The 84-year-old actor shared the news with her Instagram followers on Friday.
In an Instagram post Friday, the "Grace and Frankie" star Jane Fonda and two-time Oscar winner, 84, announced she has begun chemotherapy treatment for non-Hodgkin’s lymphoma.
"This is a very treatable cancer," she said in a lengthy post on Instagram. "80% of people survive, so I feel very lucky. I’m also lucky because I have health insurance and access to the best doctors and treatments. I realize, and it’s painful, that I am [privileged] in this. Almost every family in America has had to deal with cancer at one time or another and far too many don’t have access to the quality health care I am receiving and this is not right."
Fonda, who is known as an outspoken political activist, says she “will not allow cancer” to keep her from speaking out on issues such as climate change and will continue to raise awareness about her “Fire Drill Fridays” campaign. “The midterms,” she writes, “are looming, and they are beyond consequential so you can count on me to be right there together with you as we grow our army of climate champions.”
A number of people and celebrities responded to Fonda’s post, including her son Troy Garity, who posted a heart emoji. Katie Couric wrote: “Handling this with grace, intelligence and selflessness, as always. Holding you in our hearts.” Chelsea Hander responded, “Love you, Jane. Thinking of you, always.”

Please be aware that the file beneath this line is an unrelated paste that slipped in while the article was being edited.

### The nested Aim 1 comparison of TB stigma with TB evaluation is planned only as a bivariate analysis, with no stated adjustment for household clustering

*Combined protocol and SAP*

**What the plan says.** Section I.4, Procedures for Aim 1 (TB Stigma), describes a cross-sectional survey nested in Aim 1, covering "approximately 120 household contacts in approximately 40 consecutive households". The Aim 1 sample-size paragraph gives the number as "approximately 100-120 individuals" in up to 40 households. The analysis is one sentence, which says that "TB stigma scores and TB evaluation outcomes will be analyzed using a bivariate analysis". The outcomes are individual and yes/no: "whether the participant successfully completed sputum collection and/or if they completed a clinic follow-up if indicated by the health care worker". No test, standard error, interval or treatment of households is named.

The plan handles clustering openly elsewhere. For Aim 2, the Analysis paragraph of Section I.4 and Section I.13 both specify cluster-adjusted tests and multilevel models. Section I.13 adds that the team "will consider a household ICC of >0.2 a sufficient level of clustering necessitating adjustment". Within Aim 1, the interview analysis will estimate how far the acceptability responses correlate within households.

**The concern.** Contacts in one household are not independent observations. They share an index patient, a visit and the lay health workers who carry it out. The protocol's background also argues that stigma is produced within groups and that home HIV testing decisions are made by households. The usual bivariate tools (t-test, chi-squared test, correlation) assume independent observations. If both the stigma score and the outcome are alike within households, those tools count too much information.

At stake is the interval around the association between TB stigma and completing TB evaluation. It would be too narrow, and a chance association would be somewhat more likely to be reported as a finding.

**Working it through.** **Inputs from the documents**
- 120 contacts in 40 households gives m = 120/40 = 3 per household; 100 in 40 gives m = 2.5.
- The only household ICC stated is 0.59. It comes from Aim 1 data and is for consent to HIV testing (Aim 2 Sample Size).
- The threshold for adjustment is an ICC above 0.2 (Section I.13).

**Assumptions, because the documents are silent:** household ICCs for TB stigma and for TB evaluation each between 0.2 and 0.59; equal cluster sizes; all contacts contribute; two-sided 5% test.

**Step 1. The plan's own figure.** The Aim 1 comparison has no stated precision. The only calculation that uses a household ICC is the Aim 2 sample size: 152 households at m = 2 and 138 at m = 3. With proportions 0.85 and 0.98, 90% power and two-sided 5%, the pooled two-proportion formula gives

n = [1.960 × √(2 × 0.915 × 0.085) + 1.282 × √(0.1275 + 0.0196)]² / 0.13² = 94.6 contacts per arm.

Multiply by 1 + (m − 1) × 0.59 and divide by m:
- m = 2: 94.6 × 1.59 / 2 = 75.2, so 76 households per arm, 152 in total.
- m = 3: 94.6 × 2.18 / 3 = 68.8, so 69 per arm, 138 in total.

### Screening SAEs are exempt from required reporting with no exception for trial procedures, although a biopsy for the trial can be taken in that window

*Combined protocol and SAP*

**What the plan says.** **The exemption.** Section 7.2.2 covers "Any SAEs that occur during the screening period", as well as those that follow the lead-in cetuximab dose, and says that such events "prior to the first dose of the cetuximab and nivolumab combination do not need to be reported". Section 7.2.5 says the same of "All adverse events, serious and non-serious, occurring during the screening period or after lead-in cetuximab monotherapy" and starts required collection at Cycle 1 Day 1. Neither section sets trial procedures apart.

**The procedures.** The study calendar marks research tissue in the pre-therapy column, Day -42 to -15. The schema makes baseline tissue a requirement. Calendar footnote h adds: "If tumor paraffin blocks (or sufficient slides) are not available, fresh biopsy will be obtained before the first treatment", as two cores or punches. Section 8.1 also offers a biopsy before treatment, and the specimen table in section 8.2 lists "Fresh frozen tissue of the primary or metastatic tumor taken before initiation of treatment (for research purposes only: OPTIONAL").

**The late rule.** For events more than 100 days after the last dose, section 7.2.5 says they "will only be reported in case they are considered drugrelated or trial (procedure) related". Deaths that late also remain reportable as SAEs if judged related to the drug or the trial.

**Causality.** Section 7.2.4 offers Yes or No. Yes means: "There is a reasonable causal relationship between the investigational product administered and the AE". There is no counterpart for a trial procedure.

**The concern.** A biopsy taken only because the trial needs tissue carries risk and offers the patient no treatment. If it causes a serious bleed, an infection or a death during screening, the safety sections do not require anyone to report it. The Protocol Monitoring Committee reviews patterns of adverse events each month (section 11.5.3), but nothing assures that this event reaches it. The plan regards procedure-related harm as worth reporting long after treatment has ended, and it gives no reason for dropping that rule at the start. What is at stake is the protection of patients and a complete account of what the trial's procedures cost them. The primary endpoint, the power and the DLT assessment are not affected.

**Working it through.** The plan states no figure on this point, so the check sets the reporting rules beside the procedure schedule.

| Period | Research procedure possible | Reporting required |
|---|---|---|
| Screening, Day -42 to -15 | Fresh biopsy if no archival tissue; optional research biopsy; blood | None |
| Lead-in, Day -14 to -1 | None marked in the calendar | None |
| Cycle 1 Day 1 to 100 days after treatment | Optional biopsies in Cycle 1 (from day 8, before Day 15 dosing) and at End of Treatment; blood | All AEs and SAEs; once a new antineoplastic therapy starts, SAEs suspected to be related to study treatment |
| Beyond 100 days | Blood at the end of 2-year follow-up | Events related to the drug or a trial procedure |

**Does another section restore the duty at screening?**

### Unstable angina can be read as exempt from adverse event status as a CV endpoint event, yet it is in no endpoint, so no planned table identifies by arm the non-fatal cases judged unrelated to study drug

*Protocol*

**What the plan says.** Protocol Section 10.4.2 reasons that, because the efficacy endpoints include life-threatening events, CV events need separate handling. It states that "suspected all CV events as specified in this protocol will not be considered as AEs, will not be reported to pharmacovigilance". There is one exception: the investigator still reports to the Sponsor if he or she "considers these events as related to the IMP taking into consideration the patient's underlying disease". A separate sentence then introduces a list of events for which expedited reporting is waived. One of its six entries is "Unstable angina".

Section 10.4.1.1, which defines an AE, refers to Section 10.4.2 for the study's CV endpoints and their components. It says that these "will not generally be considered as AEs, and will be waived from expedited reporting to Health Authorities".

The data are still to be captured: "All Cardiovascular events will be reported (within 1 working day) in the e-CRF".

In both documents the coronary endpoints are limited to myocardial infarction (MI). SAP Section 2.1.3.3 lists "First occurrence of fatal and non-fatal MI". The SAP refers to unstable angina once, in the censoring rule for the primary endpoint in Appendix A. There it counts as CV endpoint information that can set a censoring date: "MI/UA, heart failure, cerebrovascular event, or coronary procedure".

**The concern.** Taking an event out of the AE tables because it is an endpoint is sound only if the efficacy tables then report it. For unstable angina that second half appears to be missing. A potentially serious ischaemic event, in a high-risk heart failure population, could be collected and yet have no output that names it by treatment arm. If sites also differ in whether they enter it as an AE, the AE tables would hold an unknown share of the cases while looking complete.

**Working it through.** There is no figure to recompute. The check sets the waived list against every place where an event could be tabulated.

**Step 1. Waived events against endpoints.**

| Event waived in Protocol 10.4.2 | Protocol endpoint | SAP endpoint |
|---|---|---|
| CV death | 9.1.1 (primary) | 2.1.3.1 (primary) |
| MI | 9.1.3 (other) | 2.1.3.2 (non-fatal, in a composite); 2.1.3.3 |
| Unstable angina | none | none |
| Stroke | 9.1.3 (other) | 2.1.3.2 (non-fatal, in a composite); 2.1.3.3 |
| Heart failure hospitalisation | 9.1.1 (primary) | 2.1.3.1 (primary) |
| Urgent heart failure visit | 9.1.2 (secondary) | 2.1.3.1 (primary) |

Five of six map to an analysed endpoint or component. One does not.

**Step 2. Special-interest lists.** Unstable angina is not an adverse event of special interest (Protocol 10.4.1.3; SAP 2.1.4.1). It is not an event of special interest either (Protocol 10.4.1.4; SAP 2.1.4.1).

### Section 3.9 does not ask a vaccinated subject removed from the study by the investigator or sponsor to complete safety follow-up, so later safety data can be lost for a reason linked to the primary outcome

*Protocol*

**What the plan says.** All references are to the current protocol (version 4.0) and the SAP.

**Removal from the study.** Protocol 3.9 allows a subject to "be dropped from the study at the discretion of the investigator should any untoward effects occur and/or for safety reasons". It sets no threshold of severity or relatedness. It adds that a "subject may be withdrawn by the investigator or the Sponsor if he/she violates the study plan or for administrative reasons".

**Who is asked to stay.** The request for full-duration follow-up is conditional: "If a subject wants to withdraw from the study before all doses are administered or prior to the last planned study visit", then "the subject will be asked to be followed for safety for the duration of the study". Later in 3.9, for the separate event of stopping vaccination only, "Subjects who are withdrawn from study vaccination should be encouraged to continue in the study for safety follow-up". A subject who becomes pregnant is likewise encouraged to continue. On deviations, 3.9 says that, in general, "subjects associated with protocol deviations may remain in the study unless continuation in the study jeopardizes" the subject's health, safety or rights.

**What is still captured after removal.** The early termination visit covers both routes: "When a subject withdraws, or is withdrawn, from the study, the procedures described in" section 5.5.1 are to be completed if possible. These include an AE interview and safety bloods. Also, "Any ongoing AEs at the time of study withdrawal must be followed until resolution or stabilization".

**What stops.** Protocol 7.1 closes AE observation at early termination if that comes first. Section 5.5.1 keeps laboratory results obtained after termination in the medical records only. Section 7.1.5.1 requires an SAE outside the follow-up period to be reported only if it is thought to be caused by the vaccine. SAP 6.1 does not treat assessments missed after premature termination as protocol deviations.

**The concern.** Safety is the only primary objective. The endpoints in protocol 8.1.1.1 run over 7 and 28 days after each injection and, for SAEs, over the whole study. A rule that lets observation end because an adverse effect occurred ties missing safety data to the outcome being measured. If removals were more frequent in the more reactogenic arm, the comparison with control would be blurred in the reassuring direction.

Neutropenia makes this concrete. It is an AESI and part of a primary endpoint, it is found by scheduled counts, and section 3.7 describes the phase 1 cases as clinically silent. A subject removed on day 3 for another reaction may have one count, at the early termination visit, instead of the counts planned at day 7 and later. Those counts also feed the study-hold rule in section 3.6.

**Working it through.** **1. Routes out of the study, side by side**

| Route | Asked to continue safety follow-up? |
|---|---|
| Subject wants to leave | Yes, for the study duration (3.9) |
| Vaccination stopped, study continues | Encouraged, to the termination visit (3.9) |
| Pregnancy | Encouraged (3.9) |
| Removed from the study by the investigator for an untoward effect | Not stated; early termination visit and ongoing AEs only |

Jane Fonda using her cancer diagnosis to amplify her activism and motivate the masses. I wish her nothing but the best! ❤️ pic.twitter.com/8Uw9NndRx9— VIRGO’S GROOVE’S WHORE (@HunseckerProxy) September 2, 2022
In her post caption she further added She added that "cancer is a teacher and I’m paying attention to the lessons it holds for me. One thing it’s shown me already is the importance of community. Of growing and deepening one’s community so that we are not alone. And the cancer, along with my age -- almost 85-- definitely teaches the importance of adapting to new realities."
According to the American Cancer Society, non-Hodgkin’s lymphoma is a cancer that starts in cells called lymphocytes, which are part of the body’s immune system. It’s one of the most common cancers in the U.S., accounting for about 4 percent of all cancers. But as Fonda underlines in her post, it’s thankfully very treatable. She went on to explain that while she’ll be undergoing chemotherapy treatment for six months, she has no plans of paring back her efforts to help save the planet.
In 2010, Fonda discovered that she had breast cancer, but fortunately doctors were able to remove the tumor before it could spread. Back in 2018, the “Grace and Frankie” star revealed that she had a cancerous growth removed from her lower lip.
In May of this year, she opened up and reflected in an interview with Glamour about what she calls her “final act” in life.
“When I was about to turn 60, I realized that I was approaching my third act — my final act — and that it wasn’t a dress rehearsal,” she told “Grown-ish” star Yara Shahidi, who conducted the interview. “One of the things that I knew for sure is that I didn’t want to get to the end with a lot of regrets, so how I lived up until the end was what was going to determine whether or not I had regrets.”